This is a FridayFlashFiction for Chuck Wendig’s Terrible Minds Blog. The challenge was “unicorns” Shortlink http://wp.me/p1BAlV-Q
Ol’ Blue Louise Sorensen July27, 2011
The first time I saw him, he was standing in my front drive, hitched to a carved wooden wagon that was painted green, pink and gold. Spanish guitar music floated softly on the air. The old white horse was boney, with bald patches and whip marks on his hide. There were running sores where the harness rubbed him. His ears drooped out of a battered straw hat and his eyes were blinkered. A long haired swarthy man in jeans and a white tee shirt stood smiling beside him. You don’t see this very often in the dairy land of eastern Ontario. I wanted to get my camera, but my head hurt too much.
A migraine was coming on from the heat; lightning flashes in my vision had been and gone, now my head was ready to explode in phase two. I did not need a stranger with a sad horse and a gaudy wagon in my drive.
“Good morning, lady,” the man said, bowing low. The horse snorted.
“Hello there,” I said, squinting my eyes from the sunlight filtering through the old maples. “Do you need some hay for your horse? I’d be glad to give you a few bales …and a good feed of grain to go with it.”
“You have a bad head, yes?” the man said. He had straightened up from his bow and was holding out his hand. He walked a few steps closer to me and blew dust from his palm into my eyes.
I staggered to the front porch stairs and sat down. When I opened my eyes, the headache was gone, and the sun had moved a couple of hours to the west. The swarthy man was frozen in place, the harness sitting in a pile between the wagon shafts, and the horse was lying on my front lawn, legs tucked neatly under him, nibbling on the grass.
I waved my hand in front of the man’s face. Nothing. Catatonia? Saw that the horse was crawling with flies, its eyes gummed shut with matter.
I hurried into the house and filled two pails with water, one to drink, and one to wash. When I got back, the horse was stretched out flat on the grass. I batted at the clouds of flies surrounding him, and pounded on his neck.
He roused slowly, and brought his feet back under him. I set the pail under his nose. His nostrils flared at the smell of water, but he couldn’t find it; I guided his muzzle into the pail. He drained it, then coughed and coughed. Staggering to his feet he coughed some more. I thought he might cough a lung out and wondered how I would explain a dead horse and its catatonic owner in front of my house. When he finally stopped coughing, he hung his head low.
I took this chance to sponge his eyes clean, but the flies wouldn’t leave him alone. Horse flies, house flies, deer flies; it looked like every fly in the surrounding countryside wanted to have a taste of this creature. His smell must have rubbed off; they started biting me too. Waving at them only excited them; soon I was covered in welts and drops of blood.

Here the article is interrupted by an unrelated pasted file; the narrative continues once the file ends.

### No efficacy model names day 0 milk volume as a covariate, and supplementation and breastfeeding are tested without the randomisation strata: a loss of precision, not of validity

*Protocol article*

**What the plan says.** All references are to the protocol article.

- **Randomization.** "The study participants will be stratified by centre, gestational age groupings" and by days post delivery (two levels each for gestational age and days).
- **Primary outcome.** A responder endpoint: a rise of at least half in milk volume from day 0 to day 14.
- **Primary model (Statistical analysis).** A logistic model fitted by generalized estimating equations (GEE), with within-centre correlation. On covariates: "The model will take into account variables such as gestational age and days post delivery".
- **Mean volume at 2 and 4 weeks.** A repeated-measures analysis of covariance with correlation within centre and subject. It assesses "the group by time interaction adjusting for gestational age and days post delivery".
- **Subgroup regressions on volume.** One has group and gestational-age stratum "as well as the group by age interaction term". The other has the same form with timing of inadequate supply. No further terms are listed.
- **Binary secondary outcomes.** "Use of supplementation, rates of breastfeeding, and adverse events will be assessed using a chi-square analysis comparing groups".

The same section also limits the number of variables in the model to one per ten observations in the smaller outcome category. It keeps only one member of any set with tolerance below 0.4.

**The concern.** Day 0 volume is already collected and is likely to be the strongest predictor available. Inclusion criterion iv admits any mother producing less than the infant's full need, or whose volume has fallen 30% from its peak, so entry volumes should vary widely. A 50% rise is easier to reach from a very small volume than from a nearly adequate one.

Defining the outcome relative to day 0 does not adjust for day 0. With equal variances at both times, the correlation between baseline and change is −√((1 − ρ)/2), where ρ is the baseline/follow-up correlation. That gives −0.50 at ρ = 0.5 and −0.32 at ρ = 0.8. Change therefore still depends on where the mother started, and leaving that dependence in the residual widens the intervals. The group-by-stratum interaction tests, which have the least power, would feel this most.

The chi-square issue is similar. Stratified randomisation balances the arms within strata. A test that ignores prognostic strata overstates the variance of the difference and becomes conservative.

Looking around for something to fight them off with, I broke a leafy branch off a maple. Swishing flies with one hand, I sponged his eyes with the other. It took many passes to soften the gooey, smelly matter. It sucked up the water and expanded to two or three times its original mass when I wet it. I almost gagged at the large amount of pus, scabs, blood and fly bits that came off. When I finally got through the guck to his eyes, there was a pile of goo as big as a my hand on the grass.
All the while he had stood patiently, as though he knew I was trying to help him. Eyes clean, his wet face had acquired a blue tinge, as though the white had washed off. His eyes popped open; bright blue.
“Well, aren‘t you beautiful?” I said.
The horse nodded as if to say yes.
“What‘s up with your owner, Blue?”
He looked at the man, sauntered over, and breathed on him. The man dissolved in a shower of golden sparkles. I stood with my mouth hanging open. Blue turned around and kicked at the wagon with a hind leg. The wagon and ancient harness disappeared into golden sparkles too.
“Well…you‘re certainly full of surprises,“ I sputtered, wondering what kind of dust that man had blown at me.
“Yes,” a warm equine chuckle in my head.
Sparkles of gold flew around him and landed on his forehead, outlining and building, until he had grown the nub of a horn. Other sparkles landed on his hide and sunk in, healing the sores.
“I’m sure I didn’t see that!” I said, writing it off as a minor hallucination and patting his neck. “Good boy… you just enjoy the grass. We‘ve got plenty.”
Why was I babbling at a horse?
“ You can just stay here for awhile. There’s water over by the shed …if you get lonely, you can stand by the fence.“ I pointed to the corral where my three horses watched us, munching their hay. I almost kicked myself when I remembered fly wipe for repelling flies.
“You wait here a minute,” I said, and ran into the house. When I returned, he was still standing there, tossing his head and swishing his tail. I wiped him down with a generous amount of the stuff, and the cloud of flies moved off, looking for an easier target.
Turning to go into the house, I caught sight of my shadow. For a moment, as well as the usual human shape, it seemed to have sprouted wings.